It’s the Little Things

I could also title this “The Joy of Caulking.” That doesn’t mean I love to caulk, but I love the results. Caulking is not at all sexy and not something you would ever known was done in one of those fancy, staged rooms. However, I think it is a critical piece in “finishing” a room. It is the kind of thing you don’t notice if it is done, but you do notice if it isn’t done.

I think one of the most dramatic results was my door frame. This really confronted everyone who went out the door. I caulk around the baseboard and the door trim but this was really in-your-face. The left side is what it looked like before and the right side is after a quick bead of caulk. It took about 10 minutes and a tube of caulk costs about $3 to $5. A tube will cover several average-sized rooms so this is highly affordable giving us a lot of bang for our buck.

CaulkedDoorframe

My windows are going to be tricky though. The gap around the window trim is way bigger than a bead of caulk can fill. I’m researching how this can be filled but I’m thinking there is likely some kind insulating fill that I can stuff in the crack and then caulk over that. I can’t believe that this isn’t making my heating/cooling less efficient.

And, as usual, I was well supervised. Here for your “awww” of the day, Scarlet Kitty playing with a Q-Tip. She’s blurry because she never holds still.

I See Baseboards

Because nothing is funnier than an out-of-date cultural reference.

I got my baseboard on this weekend and finished a job in the home office project that seemed really hard. Of course, in the end, it was nothing. I managed to sweat up a storm which was either because it was hot and muggy or it was a hotflash. I’ll bet you don’t hear too many contractors complain about those. Either way, the sweat was not warranted because this was easy and done quickly.

2014-08-10_10-34-21

Now I just need to get my caulk on which sounds way more fun than it is.

2014-08-10_10-40-59

Slow and Steady Wins the Race

I’ve not abandoned things here, I swear. Life is moving at a painstakingly slow pace as I heal so it just feels like there is little to share. “Worked for an hour. Took a nap. Painted the baseboard trim. Took a 2-hour nap. Worked for 3 hours. Laid down for a while.”

Not to be judgy, but I’m not sure that’s interesting reading.

So many little things have added up these past weeks (like the tumblefur!) that I think it will behoove me to just bring in some cleaning help so I’m not playing catch up for the next month and a half.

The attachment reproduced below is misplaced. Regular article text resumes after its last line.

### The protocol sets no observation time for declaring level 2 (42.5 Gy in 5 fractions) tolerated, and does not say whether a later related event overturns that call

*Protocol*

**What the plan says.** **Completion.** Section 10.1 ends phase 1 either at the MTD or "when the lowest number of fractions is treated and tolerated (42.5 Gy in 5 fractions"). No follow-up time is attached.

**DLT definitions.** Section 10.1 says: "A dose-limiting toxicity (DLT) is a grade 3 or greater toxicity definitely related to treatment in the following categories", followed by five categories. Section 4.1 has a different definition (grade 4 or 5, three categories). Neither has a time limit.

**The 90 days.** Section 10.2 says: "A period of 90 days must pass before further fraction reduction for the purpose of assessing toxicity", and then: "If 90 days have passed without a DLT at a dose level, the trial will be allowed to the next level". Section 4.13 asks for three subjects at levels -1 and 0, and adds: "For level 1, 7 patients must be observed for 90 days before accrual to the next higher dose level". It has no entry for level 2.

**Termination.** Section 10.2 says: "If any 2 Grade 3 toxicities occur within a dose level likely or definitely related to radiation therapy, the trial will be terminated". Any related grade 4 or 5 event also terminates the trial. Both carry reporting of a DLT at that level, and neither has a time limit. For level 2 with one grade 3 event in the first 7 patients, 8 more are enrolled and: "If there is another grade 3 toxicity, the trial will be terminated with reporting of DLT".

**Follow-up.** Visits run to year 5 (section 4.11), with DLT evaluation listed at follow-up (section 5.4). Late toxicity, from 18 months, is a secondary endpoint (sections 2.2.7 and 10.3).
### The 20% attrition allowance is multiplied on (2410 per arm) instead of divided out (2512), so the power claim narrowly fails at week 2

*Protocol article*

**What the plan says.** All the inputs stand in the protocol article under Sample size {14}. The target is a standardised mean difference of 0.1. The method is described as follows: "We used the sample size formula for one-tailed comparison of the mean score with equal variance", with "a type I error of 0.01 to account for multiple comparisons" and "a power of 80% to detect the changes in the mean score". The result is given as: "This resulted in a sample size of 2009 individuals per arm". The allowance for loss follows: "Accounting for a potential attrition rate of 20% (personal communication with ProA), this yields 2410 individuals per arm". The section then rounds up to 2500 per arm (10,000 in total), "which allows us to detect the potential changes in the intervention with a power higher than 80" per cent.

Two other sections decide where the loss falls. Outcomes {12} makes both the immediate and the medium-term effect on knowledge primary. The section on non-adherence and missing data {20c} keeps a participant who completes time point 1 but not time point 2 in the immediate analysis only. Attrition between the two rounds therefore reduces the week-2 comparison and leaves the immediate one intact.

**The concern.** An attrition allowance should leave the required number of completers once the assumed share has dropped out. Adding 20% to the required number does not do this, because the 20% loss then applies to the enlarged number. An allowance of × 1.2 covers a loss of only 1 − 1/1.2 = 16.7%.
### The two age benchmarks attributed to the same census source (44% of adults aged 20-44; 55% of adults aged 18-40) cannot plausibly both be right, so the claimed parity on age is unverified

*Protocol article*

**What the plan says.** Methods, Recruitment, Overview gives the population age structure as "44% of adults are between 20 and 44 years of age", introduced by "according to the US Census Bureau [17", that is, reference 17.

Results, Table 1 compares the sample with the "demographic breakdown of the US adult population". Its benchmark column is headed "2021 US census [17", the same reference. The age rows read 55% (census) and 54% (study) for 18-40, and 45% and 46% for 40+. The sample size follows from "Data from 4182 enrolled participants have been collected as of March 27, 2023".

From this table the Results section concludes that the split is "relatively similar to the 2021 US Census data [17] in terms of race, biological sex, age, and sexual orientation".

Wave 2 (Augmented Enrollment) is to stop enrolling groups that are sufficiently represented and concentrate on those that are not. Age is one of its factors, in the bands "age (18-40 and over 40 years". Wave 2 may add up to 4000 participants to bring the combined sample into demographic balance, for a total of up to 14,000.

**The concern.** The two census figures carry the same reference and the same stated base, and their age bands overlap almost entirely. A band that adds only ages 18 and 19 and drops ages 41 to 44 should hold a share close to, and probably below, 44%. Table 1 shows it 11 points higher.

The office remains my focus because I use it all the time. The baseboard is ready to be installed. I’ve been working on reducing the crap going back in. The best description is “pecking” at the hill of stuff. I’ve set up a little system for myself that keeps progress progressing. I try to sit down as often as possible and just get a garbage bag full to throw away and then I can quit. It is both incentive to throw things away and it keeps the task doable in the middle of a busy, regular life. At this point, the big barrier to overcome is getting that baseboard in so I can put together the new shelves and start putting away things that I’m keeping.

No boss, the baseboard is still not there.

Maybe I’ll get this weekend to do it. I haven’t had a weekend to myself in ages. The grandparent drama is on the upswing right now. They are both 96 and the aging stuff is very prominent in all of our lives as change seems to be constantly required to keep things safe for them. The very latest is admitting to ourselves that they can’t go to doctor appointments by themselves because they just don’t have the cognitive abilities anymore to understand and retain what they are being told. This is a tough commitment for anyone in the family. The best solution we have come up with so far is to set an appointment day (or two if needed) once a month and try to schedule multiple appointments on that day so that one of us only has to take one day off. If anyone else has had to deal with this in their family and found something that works for them, let me know. This stuff is tricky to work out and not let it take over everything.